20. Quiz: Which languages give you 76% of On-Line Access Population? <ul><li>Question: name the 10 languages, in correct order: </li></ul><ul><ul><li>English </li></ul></ul><ul><ul><li>French </li></ul></ul><ul><ul><li>Italian </li></ul></ul><ul><ul><li>German </li></ul></ul><ul><ul><li>Spanish </li></ul></ul><ul><ul><li>Japanese </li></ul></ul><ul><ul><li>Chinese-Simplified </li></ul></ul><ul><ul><li>Korean </li></ul></ul><ul><ul><li>Russian </li></ul></ul><ul><ul><li>Swedish </li></ul></ul><ul><ul><li>Portuguese </li></ul></ul><ul><ul><li>Chinese-Traditional </li></ul></ul><ul><li>ANSWER </li></ul><ul><ul><li>English </li></ul></ul><ul><ul><li>Chinese-Simplified </li></ul></ul><ul><ul><li>Japanese </li></ul></ul><ul><ul><li>Spanish </li></ul></ul><ul><ul><li>German </li></ul></ul><ul><ul><li>Portuguese </li></ul></ul><ul><ul><li>French </li></ul></ul><ul><ul><li>Korean </li></ul></ul><ul><ul><li>Italian </li></ul></ul><ul><ul><li>Russian </li></ul></ul>Source: “On the Web, Some Countries Matter More than Others” by Common Sense Advisory
  21. Quiz: How do you reach 88% of the most economically active users? <ul><li>Question: which 5 languages do you add to English to reach 88% of “spending” Internet users? </li></ul><ul><ul><li>Chinese-Simplified </li></ul></ul><ul><ul><li>Japanese </li></ul></ul><ul><ul><li>Spanish </li></ul></ul><ul><ul><li>German </li></ul></ul><ul><ul><li>Portuguese </li></ul></ul><ul><ul><li>French </li></ul></ul><ul><ul><li>Korean </li></ul></ul><ul><ul><li>Italian </li></ul></ul><ul><ul><li>Russian </li></ul></ul><ul><li>ANSWER </li></ul><ul><ul><li>Japanese </li></ul></ul><ul><ul><li>German </li></ul></ul><ul><ul><li>Spanish (incl. USA) </li></ul></ul><ul><ul><li>French </li></ul></ul><ul><ul><li>Italian </li></ul></ul><ul><ul><li>“ FIGS-J” </li></ul></ul>Source: “On the Web, Some Countries Matter More than Others” by Common Sense Advisory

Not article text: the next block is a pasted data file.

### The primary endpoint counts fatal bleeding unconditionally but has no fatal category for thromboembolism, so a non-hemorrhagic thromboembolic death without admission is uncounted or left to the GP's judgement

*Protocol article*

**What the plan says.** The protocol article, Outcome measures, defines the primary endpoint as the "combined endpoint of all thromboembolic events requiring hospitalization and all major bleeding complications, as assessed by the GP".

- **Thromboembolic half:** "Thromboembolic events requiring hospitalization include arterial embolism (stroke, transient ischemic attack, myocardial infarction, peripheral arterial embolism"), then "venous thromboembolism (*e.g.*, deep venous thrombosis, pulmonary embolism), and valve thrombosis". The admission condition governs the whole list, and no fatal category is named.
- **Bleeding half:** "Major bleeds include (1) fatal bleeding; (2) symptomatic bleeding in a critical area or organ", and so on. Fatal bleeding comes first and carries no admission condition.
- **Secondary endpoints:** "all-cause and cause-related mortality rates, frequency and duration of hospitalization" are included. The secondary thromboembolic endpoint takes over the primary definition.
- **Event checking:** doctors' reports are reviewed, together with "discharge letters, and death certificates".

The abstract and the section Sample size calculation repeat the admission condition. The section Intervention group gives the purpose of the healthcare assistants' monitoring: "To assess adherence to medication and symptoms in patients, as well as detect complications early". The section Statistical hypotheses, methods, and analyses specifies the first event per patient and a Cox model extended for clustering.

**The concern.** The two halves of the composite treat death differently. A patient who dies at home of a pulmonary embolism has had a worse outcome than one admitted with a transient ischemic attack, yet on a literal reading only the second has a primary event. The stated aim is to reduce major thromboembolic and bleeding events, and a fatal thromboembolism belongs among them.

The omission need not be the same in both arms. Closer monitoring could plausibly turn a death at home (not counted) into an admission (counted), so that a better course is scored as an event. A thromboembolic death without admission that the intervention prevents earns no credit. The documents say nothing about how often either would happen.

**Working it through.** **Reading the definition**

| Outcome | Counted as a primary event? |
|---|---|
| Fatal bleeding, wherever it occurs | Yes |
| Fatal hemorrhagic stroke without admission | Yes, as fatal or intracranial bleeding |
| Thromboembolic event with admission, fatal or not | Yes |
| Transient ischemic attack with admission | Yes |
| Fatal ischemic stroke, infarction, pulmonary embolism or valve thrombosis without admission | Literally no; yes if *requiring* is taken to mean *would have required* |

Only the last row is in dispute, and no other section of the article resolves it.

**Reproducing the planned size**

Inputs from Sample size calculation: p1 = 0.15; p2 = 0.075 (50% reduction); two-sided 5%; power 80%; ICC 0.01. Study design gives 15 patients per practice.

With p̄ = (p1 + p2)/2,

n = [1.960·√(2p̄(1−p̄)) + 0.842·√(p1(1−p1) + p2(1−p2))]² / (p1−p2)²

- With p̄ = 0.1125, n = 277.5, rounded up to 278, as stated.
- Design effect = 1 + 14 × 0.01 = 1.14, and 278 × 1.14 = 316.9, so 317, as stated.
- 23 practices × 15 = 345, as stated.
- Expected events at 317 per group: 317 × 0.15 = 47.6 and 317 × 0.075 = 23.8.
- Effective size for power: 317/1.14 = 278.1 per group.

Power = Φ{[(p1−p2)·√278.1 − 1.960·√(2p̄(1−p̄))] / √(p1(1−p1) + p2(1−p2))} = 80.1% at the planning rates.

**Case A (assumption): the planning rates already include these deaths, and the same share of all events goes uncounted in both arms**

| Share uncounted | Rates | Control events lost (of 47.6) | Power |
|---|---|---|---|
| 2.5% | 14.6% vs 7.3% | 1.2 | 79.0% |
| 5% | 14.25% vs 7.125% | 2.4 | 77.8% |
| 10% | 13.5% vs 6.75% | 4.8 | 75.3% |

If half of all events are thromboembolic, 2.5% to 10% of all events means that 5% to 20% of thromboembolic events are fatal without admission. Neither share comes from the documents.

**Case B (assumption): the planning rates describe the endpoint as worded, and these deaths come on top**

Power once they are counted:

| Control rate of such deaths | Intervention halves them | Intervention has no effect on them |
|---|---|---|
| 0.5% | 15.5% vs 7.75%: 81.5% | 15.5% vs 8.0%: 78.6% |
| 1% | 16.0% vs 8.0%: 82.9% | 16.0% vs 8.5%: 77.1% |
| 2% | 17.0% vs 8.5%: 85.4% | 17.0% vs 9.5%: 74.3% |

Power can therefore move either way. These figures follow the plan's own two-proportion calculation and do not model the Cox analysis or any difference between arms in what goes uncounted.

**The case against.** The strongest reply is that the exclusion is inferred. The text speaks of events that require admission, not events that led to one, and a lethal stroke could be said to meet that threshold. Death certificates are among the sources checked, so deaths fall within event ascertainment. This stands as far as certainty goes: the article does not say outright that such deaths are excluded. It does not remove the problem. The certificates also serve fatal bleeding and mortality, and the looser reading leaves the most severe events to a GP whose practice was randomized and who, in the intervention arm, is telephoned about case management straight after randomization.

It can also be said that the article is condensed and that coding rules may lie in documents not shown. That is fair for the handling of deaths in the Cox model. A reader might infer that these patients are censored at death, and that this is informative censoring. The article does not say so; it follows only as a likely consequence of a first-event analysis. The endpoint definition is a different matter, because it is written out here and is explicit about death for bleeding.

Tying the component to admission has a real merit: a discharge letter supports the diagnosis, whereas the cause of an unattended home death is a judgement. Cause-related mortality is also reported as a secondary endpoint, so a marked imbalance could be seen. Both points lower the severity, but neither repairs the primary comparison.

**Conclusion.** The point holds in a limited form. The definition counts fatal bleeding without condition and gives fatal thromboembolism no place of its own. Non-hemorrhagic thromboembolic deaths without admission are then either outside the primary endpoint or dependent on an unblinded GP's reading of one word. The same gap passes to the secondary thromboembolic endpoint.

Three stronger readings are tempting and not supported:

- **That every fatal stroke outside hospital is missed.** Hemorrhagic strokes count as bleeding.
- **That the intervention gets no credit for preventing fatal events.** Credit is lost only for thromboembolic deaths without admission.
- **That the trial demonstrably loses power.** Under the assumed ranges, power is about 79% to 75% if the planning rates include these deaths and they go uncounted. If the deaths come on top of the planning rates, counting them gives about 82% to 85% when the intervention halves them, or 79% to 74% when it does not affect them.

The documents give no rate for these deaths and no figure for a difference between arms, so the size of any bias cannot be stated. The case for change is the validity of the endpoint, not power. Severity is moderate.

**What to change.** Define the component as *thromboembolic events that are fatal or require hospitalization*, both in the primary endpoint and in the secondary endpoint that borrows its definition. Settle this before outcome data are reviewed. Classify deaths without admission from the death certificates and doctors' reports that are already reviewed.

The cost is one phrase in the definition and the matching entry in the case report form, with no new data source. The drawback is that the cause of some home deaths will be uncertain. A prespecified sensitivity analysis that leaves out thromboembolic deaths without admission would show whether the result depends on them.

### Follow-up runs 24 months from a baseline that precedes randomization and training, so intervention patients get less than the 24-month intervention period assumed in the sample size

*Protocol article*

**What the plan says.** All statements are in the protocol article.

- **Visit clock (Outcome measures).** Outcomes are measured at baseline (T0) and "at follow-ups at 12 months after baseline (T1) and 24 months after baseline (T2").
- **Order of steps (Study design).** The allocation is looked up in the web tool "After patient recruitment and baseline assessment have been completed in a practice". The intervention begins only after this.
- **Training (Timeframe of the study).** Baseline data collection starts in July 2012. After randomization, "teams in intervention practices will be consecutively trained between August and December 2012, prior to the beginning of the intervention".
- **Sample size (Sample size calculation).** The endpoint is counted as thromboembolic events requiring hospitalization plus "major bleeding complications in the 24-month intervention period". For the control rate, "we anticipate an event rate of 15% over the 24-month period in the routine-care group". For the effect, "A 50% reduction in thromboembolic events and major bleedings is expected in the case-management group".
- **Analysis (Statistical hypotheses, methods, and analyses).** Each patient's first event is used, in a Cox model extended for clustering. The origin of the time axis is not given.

22. Domestic market forces <ul><li>Growth of Hispanic market </li></ul>
  23. Demographics Summary <ul><li>Nearly 50% of USA Non-English speaking households speak English less than “very well” </li></ul><ul><li>Some metro areas have majority populations who do not speak English very well </li></ul><ul><ul><li>Downtown L.A. = 8 out of 10 people from “somewhere else” </li></ul></ul><ul><li>Both the Hispanic and Asian-Pacific populations have increased over 50% in 10 years </li></ul><ul><li>The Hispanic population is the largest Non-English speaking group in the US (~60% of Mexican heritage) </li></ul>
  24. Hispanic market predominates in the US non-English speaking space <ul><li>41% of new jobs have gone to Hispanic workers: </li></ul><ul><li>2.4M jobs since May 2005, nearly 1M to the Hispanic workers. </li></ul><ul><ul><li>Growth rate of the Hispanic market </li></ul></ul><ul><li>Growth rate of 7.7% per year </li></ul><ul><ul><li>three times the average US household value </li></ul></ul><ul><ul><li>Currently nearly $700 Billion, $250 Billion from “low income” populations </li></ul></ul><ul><ul><li>Projected at over $1 Trillion by 2010 </li></ul></ul><ul><li>2 million small and midsize Hispanic-owned U.S. businesses to grow to 8 million by 2010 </li></ul>